Sunday, July 31, 2016

Pictures, Sierra Leone

This is city water where they (government) insisted that we needed to put a hand pump.  It did not go well as we supposed; why would they keep a hand pump working when this was too close to the well.  It was one of a very few wells that were not working in Kenema District.
Our name plaque is rusted, but at least you can still see it.
The trained communities know that one way to keep the well clean is that no one brings their 'slippers' on the well apron.  Some have a stick that they use--if you are shorter than the stick you cannot pump the water.  It is because they are too short to pump correctly.  Young children can improperly pump so that it wears it out sooner.
Alberta on the left, with Amarachi, Jr. under his arm and natural sister to Alberta; Jonathan's two sons J. C. named after his father (on the left) and James on the right named after Jim Greding.  They have so many nieces and nephews living with them from time to time that it is hard to keep track.  
Amarachi with Alberta (they pronounce it Elbata).  She is there's for life, but she is sealed to her parents for the next.  They were unable to care for her when she was born, and have since had another girl that they are caring for.  They trust Amarachi to take care of her.  She is doing very well and is quite bright.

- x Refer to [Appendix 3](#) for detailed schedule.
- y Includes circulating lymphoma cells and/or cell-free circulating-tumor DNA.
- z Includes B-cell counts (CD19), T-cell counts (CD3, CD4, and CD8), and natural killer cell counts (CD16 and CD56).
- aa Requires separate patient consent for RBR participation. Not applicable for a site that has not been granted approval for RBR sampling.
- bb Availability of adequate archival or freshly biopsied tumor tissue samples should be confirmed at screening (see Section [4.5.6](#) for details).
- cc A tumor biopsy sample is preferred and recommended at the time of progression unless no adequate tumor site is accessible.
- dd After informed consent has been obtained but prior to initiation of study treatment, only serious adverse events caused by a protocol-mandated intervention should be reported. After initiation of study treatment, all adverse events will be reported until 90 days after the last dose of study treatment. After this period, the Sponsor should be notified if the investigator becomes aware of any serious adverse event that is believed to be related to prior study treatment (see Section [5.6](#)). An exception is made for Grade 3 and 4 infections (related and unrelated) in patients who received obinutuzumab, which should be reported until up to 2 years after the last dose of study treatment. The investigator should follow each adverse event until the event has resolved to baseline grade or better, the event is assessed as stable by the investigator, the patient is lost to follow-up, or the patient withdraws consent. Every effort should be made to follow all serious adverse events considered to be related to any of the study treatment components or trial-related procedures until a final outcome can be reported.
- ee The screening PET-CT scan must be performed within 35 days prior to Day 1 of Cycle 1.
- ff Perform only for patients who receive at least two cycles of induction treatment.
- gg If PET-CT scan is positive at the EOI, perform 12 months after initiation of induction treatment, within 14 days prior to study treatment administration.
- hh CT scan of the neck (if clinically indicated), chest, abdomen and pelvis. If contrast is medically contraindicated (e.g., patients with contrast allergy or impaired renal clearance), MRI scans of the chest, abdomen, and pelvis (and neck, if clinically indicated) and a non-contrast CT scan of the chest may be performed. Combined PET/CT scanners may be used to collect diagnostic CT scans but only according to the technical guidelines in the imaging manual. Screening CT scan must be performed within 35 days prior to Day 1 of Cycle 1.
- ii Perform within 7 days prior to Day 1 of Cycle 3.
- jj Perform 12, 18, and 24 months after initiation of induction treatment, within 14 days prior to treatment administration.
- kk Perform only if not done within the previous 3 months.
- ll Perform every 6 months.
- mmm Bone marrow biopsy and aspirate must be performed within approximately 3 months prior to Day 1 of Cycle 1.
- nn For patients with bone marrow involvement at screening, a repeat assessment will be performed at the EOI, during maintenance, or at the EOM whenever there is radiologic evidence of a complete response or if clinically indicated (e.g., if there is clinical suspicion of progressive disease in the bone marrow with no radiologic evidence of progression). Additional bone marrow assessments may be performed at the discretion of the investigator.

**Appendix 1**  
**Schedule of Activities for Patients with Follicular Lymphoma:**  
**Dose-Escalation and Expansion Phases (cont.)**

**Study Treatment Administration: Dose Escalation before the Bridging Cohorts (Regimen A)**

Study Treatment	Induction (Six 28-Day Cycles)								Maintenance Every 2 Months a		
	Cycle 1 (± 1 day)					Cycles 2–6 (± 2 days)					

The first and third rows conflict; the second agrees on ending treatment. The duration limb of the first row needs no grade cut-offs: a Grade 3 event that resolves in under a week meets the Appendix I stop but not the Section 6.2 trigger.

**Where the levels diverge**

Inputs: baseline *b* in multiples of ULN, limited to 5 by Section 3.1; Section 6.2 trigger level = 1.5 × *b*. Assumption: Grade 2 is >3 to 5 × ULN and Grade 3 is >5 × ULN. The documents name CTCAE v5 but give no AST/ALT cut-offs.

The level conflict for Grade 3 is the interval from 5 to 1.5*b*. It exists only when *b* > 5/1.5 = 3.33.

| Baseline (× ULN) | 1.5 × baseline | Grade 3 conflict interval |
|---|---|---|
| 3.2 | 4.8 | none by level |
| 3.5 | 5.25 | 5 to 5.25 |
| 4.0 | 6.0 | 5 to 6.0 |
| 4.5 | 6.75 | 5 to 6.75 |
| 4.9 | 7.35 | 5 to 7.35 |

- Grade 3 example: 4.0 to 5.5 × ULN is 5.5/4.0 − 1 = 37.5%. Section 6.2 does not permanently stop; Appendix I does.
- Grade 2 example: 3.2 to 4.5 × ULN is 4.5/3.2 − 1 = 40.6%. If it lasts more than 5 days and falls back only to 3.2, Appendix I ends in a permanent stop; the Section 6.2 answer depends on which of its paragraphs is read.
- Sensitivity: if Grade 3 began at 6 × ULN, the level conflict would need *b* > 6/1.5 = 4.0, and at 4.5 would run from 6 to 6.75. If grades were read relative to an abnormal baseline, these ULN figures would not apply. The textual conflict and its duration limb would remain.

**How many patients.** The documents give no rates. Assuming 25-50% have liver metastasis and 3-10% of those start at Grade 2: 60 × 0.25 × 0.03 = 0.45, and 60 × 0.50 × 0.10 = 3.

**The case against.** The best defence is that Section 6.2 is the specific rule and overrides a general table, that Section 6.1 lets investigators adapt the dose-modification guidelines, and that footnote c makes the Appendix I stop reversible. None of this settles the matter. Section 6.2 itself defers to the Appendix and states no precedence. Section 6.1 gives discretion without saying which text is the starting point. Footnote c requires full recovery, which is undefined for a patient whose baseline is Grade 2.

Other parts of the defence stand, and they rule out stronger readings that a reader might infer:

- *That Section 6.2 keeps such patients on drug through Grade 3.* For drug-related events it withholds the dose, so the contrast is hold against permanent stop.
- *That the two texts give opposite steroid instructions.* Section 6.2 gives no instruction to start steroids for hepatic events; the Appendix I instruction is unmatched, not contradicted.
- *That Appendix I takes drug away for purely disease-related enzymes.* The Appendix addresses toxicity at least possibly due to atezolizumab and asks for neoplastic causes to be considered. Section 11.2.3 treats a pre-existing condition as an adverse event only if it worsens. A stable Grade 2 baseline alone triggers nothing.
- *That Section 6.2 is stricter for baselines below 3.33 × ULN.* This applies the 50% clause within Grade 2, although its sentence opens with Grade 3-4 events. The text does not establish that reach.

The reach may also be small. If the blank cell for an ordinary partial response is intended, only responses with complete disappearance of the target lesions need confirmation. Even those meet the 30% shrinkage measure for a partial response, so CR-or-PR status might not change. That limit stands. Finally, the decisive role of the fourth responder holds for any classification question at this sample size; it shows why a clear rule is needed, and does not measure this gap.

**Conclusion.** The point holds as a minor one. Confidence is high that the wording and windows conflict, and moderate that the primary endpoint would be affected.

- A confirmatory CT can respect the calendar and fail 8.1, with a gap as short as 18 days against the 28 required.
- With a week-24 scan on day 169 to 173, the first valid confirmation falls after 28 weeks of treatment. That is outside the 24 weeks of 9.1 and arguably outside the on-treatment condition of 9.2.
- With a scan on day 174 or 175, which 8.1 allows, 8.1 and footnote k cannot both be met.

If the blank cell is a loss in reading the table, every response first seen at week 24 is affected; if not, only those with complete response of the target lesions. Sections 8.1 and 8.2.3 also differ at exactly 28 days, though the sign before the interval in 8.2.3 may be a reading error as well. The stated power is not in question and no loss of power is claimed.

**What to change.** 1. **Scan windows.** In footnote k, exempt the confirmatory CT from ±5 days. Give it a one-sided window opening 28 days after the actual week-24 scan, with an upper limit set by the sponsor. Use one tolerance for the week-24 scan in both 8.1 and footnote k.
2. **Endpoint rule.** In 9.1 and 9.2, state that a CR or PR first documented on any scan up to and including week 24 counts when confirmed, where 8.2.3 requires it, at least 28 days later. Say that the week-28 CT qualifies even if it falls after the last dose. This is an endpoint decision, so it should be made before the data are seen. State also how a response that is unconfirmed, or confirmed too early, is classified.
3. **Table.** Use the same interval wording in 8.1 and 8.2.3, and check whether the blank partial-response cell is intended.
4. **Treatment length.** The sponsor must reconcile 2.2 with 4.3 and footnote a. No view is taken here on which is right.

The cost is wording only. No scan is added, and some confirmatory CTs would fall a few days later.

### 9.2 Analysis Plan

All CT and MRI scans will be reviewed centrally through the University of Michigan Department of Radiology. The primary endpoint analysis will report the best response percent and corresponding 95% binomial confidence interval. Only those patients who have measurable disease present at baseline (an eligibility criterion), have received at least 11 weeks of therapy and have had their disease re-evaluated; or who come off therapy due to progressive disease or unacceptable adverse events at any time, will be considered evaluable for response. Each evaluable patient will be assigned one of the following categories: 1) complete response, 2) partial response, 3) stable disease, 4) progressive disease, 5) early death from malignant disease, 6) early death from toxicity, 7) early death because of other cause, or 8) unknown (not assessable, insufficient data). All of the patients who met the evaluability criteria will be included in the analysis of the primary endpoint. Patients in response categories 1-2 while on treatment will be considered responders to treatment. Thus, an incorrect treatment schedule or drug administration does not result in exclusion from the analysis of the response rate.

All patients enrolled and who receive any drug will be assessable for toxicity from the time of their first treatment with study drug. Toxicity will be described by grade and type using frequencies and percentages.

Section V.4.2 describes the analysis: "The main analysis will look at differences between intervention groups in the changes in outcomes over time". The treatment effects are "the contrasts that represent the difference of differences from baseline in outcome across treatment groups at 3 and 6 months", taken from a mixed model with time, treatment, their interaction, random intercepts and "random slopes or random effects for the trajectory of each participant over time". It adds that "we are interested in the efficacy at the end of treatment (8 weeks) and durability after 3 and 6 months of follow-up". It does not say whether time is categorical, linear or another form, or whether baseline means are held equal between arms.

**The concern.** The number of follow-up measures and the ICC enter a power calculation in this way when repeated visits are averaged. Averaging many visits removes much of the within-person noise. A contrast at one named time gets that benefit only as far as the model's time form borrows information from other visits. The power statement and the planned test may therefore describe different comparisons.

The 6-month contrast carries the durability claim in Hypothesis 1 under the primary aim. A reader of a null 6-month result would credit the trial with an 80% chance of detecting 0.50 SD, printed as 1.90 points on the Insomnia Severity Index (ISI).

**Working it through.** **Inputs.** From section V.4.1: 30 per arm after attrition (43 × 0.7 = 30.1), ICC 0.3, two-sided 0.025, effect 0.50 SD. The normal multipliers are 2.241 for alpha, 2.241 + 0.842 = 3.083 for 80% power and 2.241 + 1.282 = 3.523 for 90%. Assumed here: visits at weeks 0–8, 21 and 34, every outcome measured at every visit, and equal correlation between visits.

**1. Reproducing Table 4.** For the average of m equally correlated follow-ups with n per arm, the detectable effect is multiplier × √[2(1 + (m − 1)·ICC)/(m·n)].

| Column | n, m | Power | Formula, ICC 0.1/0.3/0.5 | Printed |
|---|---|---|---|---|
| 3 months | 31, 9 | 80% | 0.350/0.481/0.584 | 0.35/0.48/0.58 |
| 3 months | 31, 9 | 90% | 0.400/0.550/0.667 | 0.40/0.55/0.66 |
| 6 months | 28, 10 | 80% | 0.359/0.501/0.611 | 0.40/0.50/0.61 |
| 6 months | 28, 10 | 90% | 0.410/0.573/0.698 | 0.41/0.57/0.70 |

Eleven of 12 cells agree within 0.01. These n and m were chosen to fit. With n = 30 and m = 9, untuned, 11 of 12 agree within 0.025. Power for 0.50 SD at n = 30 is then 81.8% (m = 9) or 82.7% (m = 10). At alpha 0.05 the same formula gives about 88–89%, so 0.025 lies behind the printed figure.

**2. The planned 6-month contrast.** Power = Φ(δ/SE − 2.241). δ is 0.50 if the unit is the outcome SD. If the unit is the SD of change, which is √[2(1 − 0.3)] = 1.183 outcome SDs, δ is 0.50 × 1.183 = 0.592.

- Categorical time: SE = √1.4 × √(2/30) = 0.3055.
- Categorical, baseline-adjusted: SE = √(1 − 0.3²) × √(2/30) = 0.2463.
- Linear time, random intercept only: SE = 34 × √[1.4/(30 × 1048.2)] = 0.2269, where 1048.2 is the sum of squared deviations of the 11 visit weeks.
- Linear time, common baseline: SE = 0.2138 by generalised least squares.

We take piles of Leones with us; this is because the largest bill is 10,000 Le.  This equals about a $1.50.  The money gets very dirty too, giving new meaning to 'filthy lucre'. 
Fancy dining at the Accra City Hotel; they give us 3 goblets each till they figure out we don't drink, and take two of them away.

Above the buffet at the Accra City Hotel, the fruit; below, the dessert.  

A proud older sister holding her adorable younger one at a Ward in Freetown

This is a Kardia pump.  It lasts longer than other pumps, but the problem is when it needs to be repaired it costs a lot of money and people might not be willing or able to pay for it.

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